A couple of places on the Net (like Wired) picked up on an appellate technicality yesterday, as the Fourth Circuit declined to rehear a case decided in late 2008. The case involved a guy who was convicted of (among other things) two counts of obscenity for two fairly rare things. One was some pornographic Magna depicting children, while the other was his own child rape fantasies typed out and sent to other pedophiles via Email. Unlike traditional child pornography, neither involved any exploitation of an actual child in its production.
The Net buzz is focused on the dissent from Judge Gregory (who wrote to dissent both from the panel decision and the rehearing decision), who wrote:
I am hard-pressed to think of a better modern day example of government regulation of private thoughts than what we have before us in this case: convicting a man for the victimless crime of privately communicating his personal fantasies to other consenting adults.While I agree with those sentiments on a gut level, and those of Net commentators harrumphing them, it's important to point out what the real problem is.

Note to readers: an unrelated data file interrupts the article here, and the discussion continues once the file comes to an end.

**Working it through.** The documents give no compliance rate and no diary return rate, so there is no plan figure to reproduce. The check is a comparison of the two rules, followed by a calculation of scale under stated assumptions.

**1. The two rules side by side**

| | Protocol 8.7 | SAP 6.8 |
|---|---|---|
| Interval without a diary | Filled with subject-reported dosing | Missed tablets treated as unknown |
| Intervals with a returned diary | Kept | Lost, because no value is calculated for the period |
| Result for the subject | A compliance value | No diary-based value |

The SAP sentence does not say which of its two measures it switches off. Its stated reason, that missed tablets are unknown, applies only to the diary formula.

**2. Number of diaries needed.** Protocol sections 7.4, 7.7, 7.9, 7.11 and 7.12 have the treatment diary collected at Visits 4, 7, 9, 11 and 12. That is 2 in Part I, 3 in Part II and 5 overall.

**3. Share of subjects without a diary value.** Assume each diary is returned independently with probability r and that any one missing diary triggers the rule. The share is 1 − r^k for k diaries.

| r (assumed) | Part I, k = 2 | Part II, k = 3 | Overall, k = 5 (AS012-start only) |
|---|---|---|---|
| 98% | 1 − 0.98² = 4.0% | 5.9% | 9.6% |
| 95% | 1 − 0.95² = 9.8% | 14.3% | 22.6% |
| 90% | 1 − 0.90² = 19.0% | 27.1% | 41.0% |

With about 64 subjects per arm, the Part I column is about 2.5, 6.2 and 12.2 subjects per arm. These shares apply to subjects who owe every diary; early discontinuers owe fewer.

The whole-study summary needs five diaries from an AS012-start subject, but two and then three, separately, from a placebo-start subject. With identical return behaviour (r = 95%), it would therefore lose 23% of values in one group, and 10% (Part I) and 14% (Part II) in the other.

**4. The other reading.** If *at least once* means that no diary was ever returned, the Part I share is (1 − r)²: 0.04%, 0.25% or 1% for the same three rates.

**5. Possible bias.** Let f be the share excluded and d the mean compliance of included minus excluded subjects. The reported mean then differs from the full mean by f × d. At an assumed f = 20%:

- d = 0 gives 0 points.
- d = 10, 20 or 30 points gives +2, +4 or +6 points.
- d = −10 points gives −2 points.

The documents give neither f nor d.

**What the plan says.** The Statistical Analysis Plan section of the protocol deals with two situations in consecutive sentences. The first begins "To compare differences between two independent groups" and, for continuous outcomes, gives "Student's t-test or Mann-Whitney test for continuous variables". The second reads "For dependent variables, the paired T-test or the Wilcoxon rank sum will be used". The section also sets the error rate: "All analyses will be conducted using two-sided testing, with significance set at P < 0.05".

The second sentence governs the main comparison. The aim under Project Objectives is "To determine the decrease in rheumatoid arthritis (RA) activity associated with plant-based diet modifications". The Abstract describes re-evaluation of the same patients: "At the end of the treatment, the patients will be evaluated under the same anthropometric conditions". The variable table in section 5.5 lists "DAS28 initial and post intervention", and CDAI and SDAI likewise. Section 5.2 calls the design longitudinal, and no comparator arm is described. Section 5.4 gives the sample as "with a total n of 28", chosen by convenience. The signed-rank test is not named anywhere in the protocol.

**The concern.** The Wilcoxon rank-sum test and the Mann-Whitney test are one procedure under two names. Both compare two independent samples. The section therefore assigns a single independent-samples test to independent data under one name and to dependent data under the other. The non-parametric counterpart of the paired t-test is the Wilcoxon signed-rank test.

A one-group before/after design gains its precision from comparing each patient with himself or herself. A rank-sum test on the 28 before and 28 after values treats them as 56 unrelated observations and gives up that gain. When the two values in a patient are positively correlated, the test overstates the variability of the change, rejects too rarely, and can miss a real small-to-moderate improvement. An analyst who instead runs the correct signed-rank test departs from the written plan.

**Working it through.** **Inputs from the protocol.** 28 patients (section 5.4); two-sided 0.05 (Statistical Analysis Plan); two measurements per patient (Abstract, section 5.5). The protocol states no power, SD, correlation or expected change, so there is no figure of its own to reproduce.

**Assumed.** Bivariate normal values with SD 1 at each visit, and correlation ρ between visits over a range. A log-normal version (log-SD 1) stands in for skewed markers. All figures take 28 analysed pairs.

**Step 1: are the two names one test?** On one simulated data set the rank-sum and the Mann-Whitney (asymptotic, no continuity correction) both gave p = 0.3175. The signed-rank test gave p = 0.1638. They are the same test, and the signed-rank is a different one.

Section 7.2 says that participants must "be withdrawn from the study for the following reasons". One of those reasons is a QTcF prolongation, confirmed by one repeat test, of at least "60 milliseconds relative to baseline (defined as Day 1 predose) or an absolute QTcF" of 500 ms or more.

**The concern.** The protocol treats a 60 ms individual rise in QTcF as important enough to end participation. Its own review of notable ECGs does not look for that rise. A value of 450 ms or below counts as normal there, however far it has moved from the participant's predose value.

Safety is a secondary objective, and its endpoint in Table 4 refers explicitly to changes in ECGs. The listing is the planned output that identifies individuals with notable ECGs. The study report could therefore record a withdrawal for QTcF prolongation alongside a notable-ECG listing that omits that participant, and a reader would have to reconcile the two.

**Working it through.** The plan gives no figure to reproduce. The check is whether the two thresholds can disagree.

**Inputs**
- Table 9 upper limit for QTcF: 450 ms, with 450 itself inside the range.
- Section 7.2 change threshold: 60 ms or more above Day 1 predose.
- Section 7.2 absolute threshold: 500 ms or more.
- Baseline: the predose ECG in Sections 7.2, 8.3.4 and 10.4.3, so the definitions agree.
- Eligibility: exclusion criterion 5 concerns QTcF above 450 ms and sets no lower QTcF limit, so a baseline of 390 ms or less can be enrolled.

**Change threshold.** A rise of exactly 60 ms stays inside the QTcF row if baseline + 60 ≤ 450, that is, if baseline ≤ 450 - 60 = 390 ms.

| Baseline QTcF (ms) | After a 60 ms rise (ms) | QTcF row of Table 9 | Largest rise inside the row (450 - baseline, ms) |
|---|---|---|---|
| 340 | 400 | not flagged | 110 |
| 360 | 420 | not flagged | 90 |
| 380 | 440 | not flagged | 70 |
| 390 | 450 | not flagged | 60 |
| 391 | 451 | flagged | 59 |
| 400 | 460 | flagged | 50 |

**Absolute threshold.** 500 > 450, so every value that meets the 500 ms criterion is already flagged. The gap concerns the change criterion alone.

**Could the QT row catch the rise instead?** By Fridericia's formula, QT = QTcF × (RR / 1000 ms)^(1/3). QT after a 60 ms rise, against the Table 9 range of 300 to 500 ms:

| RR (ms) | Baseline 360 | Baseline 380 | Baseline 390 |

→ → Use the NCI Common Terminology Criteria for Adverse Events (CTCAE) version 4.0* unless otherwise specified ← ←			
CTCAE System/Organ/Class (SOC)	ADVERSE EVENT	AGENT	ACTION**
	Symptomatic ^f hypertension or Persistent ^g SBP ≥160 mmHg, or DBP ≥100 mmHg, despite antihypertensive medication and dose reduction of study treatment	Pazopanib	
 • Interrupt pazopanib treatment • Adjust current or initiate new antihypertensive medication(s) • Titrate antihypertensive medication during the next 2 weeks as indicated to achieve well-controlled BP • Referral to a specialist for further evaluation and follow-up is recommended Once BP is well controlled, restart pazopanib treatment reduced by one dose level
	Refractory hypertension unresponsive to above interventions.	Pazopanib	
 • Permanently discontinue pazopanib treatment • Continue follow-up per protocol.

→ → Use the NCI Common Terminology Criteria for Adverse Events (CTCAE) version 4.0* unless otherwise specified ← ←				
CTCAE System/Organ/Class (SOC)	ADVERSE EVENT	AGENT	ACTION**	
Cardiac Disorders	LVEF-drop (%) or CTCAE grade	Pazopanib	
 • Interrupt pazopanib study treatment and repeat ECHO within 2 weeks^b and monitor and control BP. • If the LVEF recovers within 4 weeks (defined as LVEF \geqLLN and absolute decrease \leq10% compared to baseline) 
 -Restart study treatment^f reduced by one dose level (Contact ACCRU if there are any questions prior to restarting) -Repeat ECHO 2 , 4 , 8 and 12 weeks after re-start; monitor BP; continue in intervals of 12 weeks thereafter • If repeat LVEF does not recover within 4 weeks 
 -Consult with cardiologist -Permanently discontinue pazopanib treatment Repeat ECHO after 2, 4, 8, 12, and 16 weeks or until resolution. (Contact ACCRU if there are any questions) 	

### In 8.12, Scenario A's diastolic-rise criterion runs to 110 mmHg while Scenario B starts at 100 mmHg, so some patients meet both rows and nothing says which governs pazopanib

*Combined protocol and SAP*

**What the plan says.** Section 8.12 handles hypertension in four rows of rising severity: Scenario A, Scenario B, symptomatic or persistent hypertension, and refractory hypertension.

The real problem is that the majority's decision affirming the convictions was correct, in light of the long standing exclusion of obscenity from the protection of the First Amendment. Now, I happen to think such an exclusion can't be harmonized with First Amendment principles, but the Supreme Court has consistently disagreed. Obscenity has never enjoyed constitutional protection. If the groundswell of aghastness about this decision continues, maybe it will convince the Supreme Court to revisit the issue. I wouldn't bet on it, though, nor would I bet on a sea change in First Amendment law.